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Kansas won’t legalize medical marijuana for at least a year

TOPEKA, Kan. (AP) – Kansas will remain one of the few states that have not legalized the medical use of marijuana or expanded their Medicaid programs for at least another year.

Republican senators on Friday blocked attempts to force debates on both issues before Tuesday’s planned adjournment of the GOP-controlled Legislature. The proponents of each measure fell short of the 24 of 40 votes needed to advance a bill on any issue out of committee.

Proponents of both proposals claim they have popular support, but in any case they have been thwarted for a decade. Kansas does not allow voters to bring statewide bills to a vote, a path that has led to passage of every measure in other states.

All but 12 states have legalized medical marijuana, and all but 10 have expanded Medicaid in accordance with the 2010 federal Affordable Care Act and its promise to cover nearly all costs. Besides Kansas, only Georgia, Tennessee, Texas, Wisconsin and Wyoming have done neither, according to the National Conference of State Legislatures.

“We’re behind the curve,” Sen. John Doll, a western Republican from Kansas who voted for both measures, said after Friday’s votes.

Republican leaders expected both efforts to fail, given the 29-11 Republican majority in the Senate, and largely viewed them as political grandstanding.

The vote in favor of medical marijuana was 12-25, with three senators absent. Law enforcement officials oppose the idea and see medical marijuana as likely close to legalizing recreational use.

During committee testimony earlier this year, opponents also pointed to Oklahoma officials’ frustration over the legalization of medical marijuana through a ballot initiative there in 2018. Oklahoma Attorney General Gentner Drummond, a Republican, has said the explosive growth of the marijuana industry under lax law has attracted an influx of criminals and foreigners into illegal black market operations.

“We had no idea that we would have 10,000 growers, way more than California and all the other states, and that anyone with a hangnail could get a medical card,” said Republican Governor Kevin Stitt.

But Oklahoma also received nearly $52 million in marijuana excise tax revenue in 2023 and another $67 million in state and local sales taxes.

Cheryl Kumberg, a registered nurse from Western Kansas and president of the Kansas Cannabis Coalition, said Oklahoma’s problems stem from its lax law. She said Kansas residents who can get cannabis from other states are using it, risking legal challenges to address their medical problems.

“It’s ridiculous,” she said. “I can go 45 minutes one way, a few hours the other, and you can just use it however you want.”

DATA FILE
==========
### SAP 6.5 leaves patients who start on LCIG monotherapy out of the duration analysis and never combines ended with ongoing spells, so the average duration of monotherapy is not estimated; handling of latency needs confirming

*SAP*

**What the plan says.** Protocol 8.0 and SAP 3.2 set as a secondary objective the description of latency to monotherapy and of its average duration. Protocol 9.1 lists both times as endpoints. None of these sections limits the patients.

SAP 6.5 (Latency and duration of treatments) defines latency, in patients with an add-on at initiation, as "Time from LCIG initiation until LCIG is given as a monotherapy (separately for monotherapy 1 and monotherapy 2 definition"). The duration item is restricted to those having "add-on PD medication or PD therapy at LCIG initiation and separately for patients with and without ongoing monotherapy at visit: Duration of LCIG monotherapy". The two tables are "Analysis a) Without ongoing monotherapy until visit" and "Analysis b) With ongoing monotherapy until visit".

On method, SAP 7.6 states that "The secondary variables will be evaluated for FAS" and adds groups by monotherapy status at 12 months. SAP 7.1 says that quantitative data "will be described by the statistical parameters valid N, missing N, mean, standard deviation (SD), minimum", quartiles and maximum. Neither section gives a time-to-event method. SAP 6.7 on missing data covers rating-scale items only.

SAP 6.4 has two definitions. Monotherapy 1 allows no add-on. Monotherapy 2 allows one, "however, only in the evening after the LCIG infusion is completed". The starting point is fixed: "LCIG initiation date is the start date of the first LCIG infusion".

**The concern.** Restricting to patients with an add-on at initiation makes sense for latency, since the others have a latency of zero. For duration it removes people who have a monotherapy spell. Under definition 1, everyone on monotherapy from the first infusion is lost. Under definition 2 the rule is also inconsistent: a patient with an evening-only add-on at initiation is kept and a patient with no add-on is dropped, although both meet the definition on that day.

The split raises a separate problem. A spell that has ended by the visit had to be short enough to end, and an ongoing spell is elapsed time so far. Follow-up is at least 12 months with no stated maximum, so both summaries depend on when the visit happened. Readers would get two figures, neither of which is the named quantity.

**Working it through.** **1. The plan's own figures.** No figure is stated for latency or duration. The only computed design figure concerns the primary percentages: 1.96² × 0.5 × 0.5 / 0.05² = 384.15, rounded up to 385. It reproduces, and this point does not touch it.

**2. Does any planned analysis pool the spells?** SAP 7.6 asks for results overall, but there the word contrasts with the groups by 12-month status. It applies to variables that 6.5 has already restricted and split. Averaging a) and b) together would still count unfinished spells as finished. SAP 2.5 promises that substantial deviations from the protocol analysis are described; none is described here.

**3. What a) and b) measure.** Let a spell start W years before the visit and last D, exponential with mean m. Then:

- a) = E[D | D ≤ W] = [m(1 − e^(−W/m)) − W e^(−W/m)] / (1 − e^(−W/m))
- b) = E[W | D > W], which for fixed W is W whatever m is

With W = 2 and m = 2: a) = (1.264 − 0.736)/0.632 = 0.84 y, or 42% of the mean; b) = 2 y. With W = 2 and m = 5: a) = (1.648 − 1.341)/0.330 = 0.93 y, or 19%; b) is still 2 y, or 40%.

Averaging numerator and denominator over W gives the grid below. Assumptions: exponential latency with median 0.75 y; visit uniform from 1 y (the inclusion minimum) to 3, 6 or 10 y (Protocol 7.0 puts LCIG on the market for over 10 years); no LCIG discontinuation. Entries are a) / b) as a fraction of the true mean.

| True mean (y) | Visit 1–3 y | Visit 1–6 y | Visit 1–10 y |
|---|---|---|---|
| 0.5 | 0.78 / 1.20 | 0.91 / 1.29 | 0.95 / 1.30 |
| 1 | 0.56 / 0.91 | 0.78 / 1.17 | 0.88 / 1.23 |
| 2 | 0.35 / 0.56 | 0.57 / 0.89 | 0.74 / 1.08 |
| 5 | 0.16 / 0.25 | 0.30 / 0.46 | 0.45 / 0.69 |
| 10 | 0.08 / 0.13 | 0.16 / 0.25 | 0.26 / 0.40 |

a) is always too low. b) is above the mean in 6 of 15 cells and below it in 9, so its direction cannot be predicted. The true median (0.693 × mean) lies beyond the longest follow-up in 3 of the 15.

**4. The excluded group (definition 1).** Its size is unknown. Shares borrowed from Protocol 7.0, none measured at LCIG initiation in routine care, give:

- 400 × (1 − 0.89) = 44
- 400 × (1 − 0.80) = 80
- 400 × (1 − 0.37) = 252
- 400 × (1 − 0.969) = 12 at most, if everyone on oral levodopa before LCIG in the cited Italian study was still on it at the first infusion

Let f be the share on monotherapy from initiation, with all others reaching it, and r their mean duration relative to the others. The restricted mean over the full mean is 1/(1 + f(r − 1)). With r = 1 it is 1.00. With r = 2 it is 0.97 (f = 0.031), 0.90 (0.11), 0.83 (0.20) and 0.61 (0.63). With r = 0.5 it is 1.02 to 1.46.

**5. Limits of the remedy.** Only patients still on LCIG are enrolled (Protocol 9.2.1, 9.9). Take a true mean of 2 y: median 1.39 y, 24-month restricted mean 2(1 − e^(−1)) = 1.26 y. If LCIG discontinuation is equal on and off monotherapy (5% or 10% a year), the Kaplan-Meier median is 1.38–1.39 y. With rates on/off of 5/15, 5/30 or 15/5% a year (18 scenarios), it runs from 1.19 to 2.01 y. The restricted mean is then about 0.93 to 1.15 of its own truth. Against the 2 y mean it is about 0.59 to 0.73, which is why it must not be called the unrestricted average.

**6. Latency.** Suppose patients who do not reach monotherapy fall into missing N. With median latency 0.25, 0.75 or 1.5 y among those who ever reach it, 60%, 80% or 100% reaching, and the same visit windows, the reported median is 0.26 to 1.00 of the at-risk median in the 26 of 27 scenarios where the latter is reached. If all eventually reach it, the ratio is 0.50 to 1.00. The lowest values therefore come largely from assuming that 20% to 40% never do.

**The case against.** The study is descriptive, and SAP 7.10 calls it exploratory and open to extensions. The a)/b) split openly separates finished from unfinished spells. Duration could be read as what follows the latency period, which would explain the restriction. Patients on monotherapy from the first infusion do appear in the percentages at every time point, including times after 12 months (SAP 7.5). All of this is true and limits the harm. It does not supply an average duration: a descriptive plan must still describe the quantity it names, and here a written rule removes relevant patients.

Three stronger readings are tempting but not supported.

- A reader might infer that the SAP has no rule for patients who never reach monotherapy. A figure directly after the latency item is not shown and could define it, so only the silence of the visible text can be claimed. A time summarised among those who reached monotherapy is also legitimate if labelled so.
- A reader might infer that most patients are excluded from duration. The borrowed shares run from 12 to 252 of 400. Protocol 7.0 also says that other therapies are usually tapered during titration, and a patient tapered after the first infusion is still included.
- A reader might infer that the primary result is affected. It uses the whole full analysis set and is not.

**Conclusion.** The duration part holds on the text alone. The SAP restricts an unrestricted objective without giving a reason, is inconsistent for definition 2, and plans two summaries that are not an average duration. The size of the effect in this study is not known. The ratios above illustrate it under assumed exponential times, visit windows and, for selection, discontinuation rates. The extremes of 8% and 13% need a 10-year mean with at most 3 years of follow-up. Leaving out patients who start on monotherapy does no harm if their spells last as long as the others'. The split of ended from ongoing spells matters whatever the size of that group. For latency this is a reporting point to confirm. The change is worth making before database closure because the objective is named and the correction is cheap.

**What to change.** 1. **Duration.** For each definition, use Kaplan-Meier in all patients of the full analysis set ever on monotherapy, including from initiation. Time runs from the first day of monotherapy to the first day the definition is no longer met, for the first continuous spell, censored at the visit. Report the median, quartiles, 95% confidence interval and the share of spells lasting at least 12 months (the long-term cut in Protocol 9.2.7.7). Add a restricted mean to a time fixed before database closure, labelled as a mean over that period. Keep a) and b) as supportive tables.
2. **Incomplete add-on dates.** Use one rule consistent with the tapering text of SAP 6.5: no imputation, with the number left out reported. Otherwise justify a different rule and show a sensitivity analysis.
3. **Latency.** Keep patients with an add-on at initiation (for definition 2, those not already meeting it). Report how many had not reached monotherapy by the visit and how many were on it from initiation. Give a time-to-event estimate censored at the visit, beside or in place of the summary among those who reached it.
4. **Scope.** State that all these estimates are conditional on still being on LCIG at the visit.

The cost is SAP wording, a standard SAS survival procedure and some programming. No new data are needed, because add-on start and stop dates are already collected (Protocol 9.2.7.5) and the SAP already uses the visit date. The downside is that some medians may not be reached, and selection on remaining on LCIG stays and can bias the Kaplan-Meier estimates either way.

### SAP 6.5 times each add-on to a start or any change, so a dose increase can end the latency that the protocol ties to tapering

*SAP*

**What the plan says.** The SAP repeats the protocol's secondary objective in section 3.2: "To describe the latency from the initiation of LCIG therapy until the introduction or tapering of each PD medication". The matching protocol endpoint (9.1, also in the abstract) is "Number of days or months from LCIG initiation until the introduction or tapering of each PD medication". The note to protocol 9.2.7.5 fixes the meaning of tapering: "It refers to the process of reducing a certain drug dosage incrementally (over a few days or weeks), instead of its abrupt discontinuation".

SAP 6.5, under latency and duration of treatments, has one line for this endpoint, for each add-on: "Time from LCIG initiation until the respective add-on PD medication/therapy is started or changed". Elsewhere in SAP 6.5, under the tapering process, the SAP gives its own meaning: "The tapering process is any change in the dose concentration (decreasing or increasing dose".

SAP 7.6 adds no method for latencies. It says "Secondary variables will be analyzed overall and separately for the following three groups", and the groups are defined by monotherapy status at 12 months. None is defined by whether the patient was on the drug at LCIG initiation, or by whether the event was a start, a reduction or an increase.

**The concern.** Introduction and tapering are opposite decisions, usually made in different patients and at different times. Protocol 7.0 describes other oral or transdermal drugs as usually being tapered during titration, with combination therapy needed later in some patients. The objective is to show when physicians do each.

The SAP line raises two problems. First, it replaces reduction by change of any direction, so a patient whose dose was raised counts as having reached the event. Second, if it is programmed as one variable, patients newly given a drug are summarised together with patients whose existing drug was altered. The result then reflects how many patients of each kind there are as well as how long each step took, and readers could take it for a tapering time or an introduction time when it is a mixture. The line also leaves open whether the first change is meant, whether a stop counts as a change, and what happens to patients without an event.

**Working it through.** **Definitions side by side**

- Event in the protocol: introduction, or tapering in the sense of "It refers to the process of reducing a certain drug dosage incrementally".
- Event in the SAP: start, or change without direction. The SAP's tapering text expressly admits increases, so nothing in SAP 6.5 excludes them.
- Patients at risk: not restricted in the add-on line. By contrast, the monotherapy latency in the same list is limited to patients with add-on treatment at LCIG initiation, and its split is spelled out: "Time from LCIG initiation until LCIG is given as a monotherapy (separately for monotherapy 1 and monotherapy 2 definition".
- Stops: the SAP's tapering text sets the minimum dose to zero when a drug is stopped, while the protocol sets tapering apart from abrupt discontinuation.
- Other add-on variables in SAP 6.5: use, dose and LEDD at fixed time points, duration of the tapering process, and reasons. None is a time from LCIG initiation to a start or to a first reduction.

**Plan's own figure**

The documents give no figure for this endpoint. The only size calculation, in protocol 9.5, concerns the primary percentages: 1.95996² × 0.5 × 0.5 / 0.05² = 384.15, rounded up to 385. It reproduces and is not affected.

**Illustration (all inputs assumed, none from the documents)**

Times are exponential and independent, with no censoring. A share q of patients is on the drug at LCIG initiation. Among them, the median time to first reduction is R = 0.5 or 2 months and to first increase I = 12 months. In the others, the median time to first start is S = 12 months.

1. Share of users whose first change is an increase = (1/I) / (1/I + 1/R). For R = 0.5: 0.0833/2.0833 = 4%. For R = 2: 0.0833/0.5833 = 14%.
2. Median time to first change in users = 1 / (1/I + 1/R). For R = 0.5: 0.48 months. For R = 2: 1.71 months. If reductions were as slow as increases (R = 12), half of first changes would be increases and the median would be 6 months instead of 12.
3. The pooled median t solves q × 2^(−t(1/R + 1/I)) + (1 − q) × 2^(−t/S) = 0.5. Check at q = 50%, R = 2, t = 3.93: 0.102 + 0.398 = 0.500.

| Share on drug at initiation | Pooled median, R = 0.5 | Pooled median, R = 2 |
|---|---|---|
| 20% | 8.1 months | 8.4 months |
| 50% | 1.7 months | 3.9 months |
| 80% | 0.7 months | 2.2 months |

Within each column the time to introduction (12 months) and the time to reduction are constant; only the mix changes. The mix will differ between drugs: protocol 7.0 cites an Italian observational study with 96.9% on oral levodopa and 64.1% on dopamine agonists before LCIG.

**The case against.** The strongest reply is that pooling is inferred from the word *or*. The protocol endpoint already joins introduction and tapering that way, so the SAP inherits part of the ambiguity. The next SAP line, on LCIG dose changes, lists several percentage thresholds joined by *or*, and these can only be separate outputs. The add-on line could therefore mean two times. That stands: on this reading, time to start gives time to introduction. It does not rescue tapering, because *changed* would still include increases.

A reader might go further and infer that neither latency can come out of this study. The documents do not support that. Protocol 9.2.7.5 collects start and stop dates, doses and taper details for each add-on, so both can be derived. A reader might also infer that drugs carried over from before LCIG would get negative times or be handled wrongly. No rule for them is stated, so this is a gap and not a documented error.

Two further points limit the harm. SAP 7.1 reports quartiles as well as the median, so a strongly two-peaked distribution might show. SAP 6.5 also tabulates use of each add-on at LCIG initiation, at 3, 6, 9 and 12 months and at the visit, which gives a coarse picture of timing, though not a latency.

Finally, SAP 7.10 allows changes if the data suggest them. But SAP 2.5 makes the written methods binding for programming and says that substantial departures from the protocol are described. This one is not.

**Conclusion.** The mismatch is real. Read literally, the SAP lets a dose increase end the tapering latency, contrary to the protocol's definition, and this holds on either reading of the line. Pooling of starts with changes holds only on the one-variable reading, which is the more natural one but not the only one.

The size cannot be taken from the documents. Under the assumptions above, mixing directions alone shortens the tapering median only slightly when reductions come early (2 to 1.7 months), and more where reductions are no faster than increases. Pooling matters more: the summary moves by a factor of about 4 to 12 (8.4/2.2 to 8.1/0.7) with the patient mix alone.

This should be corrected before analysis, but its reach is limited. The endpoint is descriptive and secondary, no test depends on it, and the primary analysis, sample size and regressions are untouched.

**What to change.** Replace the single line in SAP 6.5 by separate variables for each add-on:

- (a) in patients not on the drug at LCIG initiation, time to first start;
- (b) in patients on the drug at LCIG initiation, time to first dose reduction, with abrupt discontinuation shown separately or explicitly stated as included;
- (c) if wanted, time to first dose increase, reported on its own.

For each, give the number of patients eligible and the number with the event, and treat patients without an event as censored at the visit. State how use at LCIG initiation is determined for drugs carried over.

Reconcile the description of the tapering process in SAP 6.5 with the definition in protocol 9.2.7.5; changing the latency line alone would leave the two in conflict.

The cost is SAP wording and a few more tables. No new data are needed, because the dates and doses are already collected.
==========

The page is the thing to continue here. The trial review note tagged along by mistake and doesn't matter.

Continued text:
Democratic Gov. Laura Kelly even tied medical marijuana to Medicaid expansion in 2021, unsuccessfully introducing marijuana taxes to cover the relatively small share of the state’s cost of expanding Medicaid health coverage to another 150,000 people.

The vote on Medicaid expansion Friday was 18-17, despite months of aggressive public campaigning by Kelly and other expansion advocates. In early January, she said she was taking a “more political approach” and proposed plans to crack down on anti-expansion Republicans during the fall campaign.

She backed away from that idea this month, telling reporters after a pro-expansion event: “Whether it’s an election year or not — it doesn’t matter.”

But last year, Kelly formed the Middle of the Road political action committee, which raised nearly $1 million in late December for this year’s elections for all House seats.

Also last year, two former Kelly campaign staffers helped form a nonprofit, the Kansas Coalition for Common Sense, to support the governor’s goals. That group released a statement after the vote suggesting that a no vote was a vote against lowering health care costs and helping rural hospitals.

But Senate President Ty Masterson, a Wichita-area Republican, said before the vote that he did not expect Medicaid expansion to become a major campaign issue. He dismissed surveys and polls released by proponents of expansion showing that its popularity is “just based on the way the question is asked.”

“If you ask them, ‘Do you want healthy people to get free health care?’ people will vote no,” Masterson said, repeating a common Republican Party argument.

Photo: (AP Photo/Sue Ogrocki, file)

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